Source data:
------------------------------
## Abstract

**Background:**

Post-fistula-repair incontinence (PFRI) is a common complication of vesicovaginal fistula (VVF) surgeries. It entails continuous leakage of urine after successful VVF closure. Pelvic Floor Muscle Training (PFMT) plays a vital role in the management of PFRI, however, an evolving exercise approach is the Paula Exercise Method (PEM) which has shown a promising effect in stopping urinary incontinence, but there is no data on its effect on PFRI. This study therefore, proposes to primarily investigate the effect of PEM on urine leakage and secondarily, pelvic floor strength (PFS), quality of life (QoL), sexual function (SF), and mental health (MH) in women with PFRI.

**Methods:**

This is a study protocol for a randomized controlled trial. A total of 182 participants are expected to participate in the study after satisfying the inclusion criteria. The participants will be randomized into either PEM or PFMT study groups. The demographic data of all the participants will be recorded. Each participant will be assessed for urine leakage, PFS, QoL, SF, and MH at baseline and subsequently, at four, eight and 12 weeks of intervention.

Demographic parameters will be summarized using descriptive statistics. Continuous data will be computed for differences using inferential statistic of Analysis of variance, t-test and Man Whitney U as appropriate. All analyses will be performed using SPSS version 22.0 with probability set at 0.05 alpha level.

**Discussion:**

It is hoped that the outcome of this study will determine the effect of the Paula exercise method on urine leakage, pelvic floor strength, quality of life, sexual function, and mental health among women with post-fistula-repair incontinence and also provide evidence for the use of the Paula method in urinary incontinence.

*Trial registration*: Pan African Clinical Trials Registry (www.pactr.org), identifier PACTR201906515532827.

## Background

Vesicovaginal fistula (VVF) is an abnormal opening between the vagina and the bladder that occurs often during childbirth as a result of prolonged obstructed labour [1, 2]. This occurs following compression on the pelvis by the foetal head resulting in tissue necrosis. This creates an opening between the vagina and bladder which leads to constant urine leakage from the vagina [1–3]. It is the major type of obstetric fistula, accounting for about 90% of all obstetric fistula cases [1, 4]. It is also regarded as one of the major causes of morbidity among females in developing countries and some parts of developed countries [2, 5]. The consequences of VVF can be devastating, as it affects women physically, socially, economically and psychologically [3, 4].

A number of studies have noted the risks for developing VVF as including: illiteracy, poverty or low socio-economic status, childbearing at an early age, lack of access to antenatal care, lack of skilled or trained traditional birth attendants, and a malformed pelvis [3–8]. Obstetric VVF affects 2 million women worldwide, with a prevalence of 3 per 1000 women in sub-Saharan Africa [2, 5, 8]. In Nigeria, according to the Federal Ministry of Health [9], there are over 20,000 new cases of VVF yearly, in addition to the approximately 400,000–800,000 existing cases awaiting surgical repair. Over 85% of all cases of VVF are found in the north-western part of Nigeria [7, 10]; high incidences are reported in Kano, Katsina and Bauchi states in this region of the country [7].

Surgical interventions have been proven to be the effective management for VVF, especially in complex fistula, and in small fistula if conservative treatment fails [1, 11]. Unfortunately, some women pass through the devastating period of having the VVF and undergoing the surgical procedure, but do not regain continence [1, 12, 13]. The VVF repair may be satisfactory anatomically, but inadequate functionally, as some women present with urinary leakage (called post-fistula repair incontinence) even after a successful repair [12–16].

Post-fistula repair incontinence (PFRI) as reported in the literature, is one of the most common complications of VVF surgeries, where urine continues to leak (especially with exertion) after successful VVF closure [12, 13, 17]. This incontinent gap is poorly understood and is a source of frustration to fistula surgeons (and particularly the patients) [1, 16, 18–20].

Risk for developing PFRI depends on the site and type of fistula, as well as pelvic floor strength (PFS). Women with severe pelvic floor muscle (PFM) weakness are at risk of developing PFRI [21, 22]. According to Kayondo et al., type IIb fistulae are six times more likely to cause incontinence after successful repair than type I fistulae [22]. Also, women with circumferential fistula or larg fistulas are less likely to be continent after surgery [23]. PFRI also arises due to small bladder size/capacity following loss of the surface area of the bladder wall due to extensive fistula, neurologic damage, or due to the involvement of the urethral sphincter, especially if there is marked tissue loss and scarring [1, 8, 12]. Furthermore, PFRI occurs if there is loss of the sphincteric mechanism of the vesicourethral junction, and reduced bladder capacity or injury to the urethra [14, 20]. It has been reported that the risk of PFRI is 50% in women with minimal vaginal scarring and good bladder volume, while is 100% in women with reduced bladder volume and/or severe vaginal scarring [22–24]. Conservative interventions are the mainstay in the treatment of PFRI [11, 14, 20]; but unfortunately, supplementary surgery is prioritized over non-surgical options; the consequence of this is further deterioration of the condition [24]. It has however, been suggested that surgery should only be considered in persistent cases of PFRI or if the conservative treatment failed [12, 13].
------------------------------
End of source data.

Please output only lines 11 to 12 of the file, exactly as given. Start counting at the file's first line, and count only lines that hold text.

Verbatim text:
Vesicovaginal fistula (VVF) is an abnormal opening between the vagina and the bladder that occurs often during childbirth as a result of prolonged obstructed labour [1, 2]. This occurs following compression on the pelvis by the foetal head resulting in tissue necrosis. This creates an opening between the vagina and bladder which leads to constant urine leakage from the vagina [1–3]. It is the major type of obstetric fistula, accounting for about 90% of all obstetric fistula cases [1, 4]. It is also regarded as one of the major causes of morbidity among females in developing countries and some parts of developed countries [2, 5]. The consequences of VVF can be devastating, as it affects women physically, socially, economically and psychologically [3, 4].

A number of studies have noted the risks for developing VVF as including: illiteracy, poverty or low socio-economic status, childbearing at an early age, lack of access to antenatal care, lack of skilled or trained traditional birth attendants, and a malformed pelvis [3–8]. Obstetric VVF affects 2 million women worldwide, with a prevalence of 3 per 1000 women in sub-Saharan Africa [2, 5, 8]. In Nigeria, according to the Federal Ministry of Health [9], there are over 20,000 new cases of VVF yearly, in addition to the approximately 400,000–800,000 existing cases awaiting surgical repair. Over 85% of all cases of VVF are found in the north-western part of Nigeria [7, 10]; high incidences are reported in Kano, Katsina and Bauchi states in this region of the country [7].